Apostolos Loufopoulos‘s “Bee” has been recognized with an Award of Distinction by this year’s Ars Electronica. It is a thrilling feat of audio imagery, putting the listener on the wings of its title subject. Much of the experience involves the illusion of motion through a three-dimensional space, but it isn’t all fast-passing objects, virtual wind, and the razor flutter of forewings. There is a martial beat that brings another illusion to the fore, the illusion of anthropomorphism (MP3).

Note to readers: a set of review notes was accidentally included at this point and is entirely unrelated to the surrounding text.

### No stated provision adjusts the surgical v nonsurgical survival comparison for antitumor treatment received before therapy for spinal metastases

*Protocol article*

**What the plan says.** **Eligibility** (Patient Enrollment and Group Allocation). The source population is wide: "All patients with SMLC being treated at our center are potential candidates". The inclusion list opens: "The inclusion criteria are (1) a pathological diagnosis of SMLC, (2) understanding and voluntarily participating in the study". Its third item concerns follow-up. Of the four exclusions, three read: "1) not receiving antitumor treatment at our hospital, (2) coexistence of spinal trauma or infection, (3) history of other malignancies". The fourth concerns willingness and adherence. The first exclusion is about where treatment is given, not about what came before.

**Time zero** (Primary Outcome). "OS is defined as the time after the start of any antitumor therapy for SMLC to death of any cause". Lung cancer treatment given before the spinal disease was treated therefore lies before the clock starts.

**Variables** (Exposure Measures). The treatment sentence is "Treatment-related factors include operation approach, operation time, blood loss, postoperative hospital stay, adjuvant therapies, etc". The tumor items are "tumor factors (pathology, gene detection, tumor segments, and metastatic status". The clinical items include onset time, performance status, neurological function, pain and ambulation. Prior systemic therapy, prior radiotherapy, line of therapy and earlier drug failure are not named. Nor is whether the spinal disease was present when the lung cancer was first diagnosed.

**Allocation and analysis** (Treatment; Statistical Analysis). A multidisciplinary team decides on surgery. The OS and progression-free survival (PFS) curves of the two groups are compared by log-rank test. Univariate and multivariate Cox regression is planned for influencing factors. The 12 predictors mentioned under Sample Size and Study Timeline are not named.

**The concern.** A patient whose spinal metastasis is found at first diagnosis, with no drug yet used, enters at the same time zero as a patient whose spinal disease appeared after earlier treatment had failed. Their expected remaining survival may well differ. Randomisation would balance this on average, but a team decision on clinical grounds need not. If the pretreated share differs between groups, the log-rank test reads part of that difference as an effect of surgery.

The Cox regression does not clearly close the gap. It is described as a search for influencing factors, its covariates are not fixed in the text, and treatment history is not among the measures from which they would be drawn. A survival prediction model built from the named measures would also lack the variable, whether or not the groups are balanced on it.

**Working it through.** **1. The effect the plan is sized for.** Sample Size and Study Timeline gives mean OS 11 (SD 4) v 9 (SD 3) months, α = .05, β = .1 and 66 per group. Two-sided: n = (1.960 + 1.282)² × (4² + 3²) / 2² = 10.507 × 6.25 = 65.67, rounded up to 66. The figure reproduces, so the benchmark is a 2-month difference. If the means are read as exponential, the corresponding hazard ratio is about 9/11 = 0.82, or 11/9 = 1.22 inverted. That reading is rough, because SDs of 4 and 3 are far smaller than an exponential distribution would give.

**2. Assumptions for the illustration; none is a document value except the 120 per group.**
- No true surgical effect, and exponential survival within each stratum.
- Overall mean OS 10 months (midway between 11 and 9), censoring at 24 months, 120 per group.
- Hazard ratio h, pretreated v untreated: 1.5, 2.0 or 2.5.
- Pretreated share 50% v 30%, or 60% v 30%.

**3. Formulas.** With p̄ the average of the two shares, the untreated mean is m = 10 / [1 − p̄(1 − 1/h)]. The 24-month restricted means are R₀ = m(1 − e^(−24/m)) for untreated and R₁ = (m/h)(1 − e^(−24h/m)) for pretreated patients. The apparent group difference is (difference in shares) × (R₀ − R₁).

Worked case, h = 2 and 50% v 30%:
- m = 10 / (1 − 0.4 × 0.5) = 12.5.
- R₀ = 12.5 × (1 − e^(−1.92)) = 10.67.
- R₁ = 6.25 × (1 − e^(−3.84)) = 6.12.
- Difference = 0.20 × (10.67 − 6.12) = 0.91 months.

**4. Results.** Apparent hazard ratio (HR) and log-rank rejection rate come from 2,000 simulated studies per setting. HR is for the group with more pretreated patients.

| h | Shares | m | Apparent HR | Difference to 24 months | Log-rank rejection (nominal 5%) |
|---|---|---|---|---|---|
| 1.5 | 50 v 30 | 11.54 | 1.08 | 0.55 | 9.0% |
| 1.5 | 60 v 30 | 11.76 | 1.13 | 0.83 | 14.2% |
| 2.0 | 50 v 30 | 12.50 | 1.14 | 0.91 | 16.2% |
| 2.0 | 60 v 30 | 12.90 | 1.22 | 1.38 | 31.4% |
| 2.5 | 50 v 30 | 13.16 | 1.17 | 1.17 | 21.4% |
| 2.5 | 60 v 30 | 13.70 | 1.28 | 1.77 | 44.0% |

We don’t just settle onto the bee’s back for this ride. In Loufopoulos’ telling, we appear to swear allegiance to the Queen and proceed quickly into a state of warfare. There is martial drumming that clearly intends to signal active battle. There are rat-a-tat-tat percussives that may be rooted in the rhythms of wings, but they also bring to mind machine-gun fire. There is a tonal hum that could be the kind of rapid action that presents itself as a mirage of stillness, but it also posits a psychological toll. And then there are hints at orchestral scoring, bringing to mind the big screen WWI and WWII dramas of the past. Loufopoulos’ technical mastery is state-of-the-art, but it works precisely because his allusions and entertainment instincts are splendidly old-school.